A healthy person has difficulty determining whether an intervention such as a nutritional supplement has any benefit. The difference is likely smaller than the normal variation in his subjective and objective health. This lengthens the duration and expense of determinative trials. However, a strongly negative effect will be easy to notice.
Illness is therefore a valuable experimental opportunity. Illness reduces activity level and thus causal noise. Illness increases self-monitoring due to incapacitation. Illness makes a moderately positive effect easier to notice, because the relative improvement in health is dramatic. A negative effect is still detectable enough, since one can always get worse until dead.
Many interventions take the form of ingestibles. One great source of difficulty I've found in mitigating my IBS/IBD is that my gut transit time varies from several days to several hours. My diet causes minimal gut load, which results in a normal transit time of several days. IBS-D flares obviously accelerate this.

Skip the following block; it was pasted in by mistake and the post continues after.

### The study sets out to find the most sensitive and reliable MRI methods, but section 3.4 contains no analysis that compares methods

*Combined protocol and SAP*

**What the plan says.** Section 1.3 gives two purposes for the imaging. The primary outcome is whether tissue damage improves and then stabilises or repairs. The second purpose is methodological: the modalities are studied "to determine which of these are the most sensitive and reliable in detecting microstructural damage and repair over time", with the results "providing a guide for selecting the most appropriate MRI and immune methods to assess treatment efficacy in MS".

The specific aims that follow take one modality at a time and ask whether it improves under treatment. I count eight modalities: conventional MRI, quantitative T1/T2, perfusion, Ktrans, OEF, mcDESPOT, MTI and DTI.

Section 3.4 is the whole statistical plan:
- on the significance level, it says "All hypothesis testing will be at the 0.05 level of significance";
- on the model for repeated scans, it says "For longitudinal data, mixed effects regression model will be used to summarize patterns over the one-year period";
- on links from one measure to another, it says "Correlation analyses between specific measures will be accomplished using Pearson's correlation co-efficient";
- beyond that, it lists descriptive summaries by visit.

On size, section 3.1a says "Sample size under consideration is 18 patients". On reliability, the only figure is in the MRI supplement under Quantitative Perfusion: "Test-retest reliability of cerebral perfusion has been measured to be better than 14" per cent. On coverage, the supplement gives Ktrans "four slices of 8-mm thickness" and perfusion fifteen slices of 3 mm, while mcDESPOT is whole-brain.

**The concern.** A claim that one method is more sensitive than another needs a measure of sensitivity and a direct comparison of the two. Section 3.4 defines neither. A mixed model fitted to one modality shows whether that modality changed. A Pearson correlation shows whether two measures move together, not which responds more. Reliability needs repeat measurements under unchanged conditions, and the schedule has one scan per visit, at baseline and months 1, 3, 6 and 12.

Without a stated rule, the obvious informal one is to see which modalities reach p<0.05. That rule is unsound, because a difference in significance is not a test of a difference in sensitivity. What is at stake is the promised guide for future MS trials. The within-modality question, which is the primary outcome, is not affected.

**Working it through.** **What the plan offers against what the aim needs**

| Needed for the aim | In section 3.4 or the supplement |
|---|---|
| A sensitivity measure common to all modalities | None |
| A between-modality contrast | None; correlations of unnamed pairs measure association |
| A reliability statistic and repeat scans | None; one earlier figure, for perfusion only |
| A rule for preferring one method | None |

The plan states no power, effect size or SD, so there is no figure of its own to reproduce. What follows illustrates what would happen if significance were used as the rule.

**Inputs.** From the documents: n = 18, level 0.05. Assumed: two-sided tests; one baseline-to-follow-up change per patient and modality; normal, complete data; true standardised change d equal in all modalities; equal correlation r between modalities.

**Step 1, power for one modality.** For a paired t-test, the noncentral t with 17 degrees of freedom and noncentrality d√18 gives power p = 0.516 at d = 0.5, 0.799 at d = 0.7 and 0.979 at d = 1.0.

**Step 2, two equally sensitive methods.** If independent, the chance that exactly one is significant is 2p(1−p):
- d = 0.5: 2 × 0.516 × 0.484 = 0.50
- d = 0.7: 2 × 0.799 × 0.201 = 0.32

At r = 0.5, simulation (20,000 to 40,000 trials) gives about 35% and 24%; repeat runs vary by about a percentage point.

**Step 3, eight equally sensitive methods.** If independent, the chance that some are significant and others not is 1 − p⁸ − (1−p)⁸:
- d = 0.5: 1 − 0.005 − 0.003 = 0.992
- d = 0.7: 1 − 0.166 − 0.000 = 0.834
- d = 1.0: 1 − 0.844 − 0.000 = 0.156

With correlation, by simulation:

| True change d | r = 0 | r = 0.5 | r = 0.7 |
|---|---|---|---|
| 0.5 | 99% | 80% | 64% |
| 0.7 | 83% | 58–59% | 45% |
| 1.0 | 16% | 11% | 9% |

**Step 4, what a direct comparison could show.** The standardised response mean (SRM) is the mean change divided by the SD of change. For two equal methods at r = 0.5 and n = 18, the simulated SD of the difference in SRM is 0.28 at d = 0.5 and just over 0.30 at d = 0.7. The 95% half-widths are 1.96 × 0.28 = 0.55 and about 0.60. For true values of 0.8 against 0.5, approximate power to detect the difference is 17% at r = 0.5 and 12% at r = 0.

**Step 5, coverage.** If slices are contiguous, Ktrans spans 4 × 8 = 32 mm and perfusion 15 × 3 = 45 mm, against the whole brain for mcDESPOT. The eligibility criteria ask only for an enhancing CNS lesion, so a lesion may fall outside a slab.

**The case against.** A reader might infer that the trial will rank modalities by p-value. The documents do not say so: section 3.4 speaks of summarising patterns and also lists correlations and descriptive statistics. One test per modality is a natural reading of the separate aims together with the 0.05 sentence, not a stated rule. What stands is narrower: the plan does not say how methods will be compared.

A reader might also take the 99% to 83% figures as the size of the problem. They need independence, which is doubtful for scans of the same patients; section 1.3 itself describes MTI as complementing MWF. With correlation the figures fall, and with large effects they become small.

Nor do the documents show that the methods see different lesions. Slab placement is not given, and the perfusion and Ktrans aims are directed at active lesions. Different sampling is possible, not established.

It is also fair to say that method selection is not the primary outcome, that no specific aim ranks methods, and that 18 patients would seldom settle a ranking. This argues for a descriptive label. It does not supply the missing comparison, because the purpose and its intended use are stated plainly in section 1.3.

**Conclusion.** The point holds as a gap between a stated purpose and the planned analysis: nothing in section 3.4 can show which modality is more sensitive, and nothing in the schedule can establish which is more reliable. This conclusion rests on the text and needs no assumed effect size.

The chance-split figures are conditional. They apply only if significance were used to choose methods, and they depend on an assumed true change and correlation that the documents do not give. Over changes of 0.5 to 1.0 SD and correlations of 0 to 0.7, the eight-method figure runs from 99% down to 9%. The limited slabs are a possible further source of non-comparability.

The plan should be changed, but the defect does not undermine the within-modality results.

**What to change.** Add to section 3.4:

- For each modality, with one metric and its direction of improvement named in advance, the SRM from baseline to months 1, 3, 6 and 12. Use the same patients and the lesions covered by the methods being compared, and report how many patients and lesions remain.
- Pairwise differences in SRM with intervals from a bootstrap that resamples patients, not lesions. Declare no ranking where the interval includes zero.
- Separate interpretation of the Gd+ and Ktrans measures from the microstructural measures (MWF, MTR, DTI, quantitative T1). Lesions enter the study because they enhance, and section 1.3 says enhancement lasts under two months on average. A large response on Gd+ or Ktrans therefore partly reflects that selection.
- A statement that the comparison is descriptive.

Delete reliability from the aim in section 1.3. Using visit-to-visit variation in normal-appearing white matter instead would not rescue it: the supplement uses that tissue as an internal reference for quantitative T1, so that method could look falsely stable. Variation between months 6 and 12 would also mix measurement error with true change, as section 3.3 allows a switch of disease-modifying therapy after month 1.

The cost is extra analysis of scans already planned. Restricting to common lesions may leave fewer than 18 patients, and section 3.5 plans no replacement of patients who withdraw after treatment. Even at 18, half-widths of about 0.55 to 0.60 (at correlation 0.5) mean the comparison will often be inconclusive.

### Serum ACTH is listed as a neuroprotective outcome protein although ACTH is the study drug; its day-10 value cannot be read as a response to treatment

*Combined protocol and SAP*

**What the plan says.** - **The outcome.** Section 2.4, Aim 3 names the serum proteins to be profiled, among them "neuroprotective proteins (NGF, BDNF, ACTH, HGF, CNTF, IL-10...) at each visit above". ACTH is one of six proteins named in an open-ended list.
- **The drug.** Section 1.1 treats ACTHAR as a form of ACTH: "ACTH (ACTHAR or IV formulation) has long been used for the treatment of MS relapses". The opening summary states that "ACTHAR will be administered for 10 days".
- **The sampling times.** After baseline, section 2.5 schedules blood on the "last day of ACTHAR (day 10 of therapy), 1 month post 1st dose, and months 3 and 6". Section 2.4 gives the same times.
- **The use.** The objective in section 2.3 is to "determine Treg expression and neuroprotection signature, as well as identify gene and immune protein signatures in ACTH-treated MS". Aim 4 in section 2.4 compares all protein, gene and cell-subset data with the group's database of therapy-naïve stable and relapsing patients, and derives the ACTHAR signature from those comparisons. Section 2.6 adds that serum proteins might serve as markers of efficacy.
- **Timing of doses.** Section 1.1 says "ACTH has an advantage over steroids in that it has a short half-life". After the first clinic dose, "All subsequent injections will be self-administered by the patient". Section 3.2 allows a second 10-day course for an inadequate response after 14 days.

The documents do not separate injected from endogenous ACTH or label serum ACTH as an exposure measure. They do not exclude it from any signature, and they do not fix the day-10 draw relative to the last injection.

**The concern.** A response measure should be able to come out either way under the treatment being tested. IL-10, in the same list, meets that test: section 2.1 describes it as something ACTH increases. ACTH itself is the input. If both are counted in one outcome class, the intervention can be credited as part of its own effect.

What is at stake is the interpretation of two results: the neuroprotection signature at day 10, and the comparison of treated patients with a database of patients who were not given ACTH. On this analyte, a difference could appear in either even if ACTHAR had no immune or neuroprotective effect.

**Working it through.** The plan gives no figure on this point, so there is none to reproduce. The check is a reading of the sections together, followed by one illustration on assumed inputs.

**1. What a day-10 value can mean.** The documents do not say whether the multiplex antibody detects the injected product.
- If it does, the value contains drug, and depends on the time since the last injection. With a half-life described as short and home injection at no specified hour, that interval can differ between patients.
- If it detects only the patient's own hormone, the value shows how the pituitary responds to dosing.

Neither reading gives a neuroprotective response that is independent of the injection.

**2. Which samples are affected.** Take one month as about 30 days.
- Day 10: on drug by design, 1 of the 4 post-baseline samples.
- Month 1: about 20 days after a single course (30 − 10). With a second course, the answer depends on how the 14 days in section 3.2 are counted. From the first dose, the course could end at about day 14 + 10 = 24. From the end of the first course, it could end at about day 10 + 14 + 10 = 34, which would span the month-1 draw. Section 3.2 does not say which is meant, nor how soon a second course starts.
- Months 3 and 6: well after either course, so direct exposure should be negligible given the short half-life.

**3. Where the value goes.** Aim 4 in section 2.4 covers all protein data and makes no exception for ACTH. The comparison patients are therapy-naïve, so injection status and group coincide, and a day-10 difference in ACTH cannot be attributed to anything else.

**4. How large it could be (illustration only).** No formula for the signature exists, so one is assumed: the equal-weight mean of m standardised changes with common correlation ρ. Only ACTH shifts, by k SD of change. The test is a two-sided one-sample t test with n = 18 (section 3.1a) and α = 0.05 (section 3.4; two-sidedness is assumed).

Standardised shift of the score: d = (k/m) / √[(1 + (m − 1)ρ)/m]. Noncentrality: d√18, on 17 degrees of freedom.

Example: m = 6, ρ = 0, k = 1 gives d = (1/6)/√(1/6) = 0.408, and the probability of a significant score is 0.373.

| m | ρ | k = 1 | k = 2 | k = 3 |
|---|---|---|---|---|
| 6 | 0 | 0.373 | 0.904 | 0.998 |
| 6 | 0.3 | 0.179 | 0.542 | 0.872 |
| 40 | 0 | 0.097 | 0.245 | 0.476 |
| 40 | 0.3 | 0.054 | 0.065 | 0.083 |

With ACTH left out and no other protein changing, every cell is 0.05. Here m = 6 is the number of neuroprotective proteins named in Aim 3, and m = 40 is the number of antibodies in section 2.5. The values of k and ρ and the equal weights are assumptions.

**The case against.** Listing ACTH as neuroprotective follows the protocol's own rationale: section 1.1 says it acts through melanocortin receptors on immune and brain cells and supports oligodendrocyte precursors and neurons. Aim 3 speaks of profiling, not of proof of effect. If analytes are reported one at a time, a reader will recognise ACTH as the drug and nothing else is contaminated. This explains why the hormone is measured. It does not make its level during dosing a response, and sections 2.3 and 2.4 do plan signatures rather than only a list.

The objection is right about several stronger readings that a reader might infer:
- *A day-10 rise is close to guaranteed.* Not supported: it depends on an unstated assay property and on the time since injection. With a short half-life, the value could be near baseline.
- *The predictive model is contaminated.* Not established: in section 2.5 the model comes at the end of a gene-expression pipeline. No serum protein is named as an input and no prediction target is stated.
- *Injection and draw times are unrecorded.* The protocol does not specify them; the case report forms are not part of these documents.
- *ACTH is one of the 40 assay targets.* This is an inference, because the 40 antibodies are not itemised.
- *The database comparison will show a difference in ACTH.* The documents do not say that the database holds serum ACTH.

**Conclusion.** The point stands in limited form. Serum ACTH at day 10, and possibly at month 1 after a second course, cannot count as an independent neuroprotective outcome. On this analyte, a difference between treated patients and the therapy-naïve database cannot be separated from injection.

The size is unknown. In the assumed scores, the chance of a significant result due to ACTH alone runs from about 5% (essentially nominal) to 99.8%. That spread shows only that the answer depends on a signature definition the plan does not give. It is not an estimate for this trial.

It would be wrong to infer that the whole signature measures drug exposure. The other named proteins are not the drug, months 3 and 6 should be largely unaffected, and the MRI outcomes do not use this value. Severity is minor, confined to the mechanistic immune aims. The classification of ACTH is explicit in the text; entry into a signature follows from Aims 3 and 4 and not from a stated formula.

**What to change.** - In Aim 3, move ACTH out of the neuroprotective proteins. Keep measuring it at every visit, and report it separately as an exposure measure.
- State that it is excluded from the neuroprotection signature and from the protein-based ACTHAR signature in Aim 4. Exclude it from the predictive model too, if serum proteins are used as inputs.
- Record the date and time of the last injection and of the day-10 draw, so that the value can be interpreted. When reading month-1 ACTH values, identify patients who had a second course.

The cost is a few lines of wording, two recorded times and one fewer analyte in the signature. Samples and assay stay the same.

Long gut transit times make causal attribution of ingestible effects difficult. The reverse is true of short gut transit times. Thus the best time to test an ingestible is when transit time is already short and one's gut is purged.
Obviously this doesn't work if the cause of rapid transit is temporary or already resolved. Then natural recovery is conflated with ingestible benefit. So one needs a stable regimen that causes the rapid transit time. In my case, I merely need to stop taking my usual treatments to achieve this state. Others may need to eat some food that normally disagrees with them.
So if spicy food makes one ill, one can temporarily go on a spicy diet to rapidly test various ingestible medicines or supplements for significant benefits. (Beware of gut acclimation to spiciness skewing results!)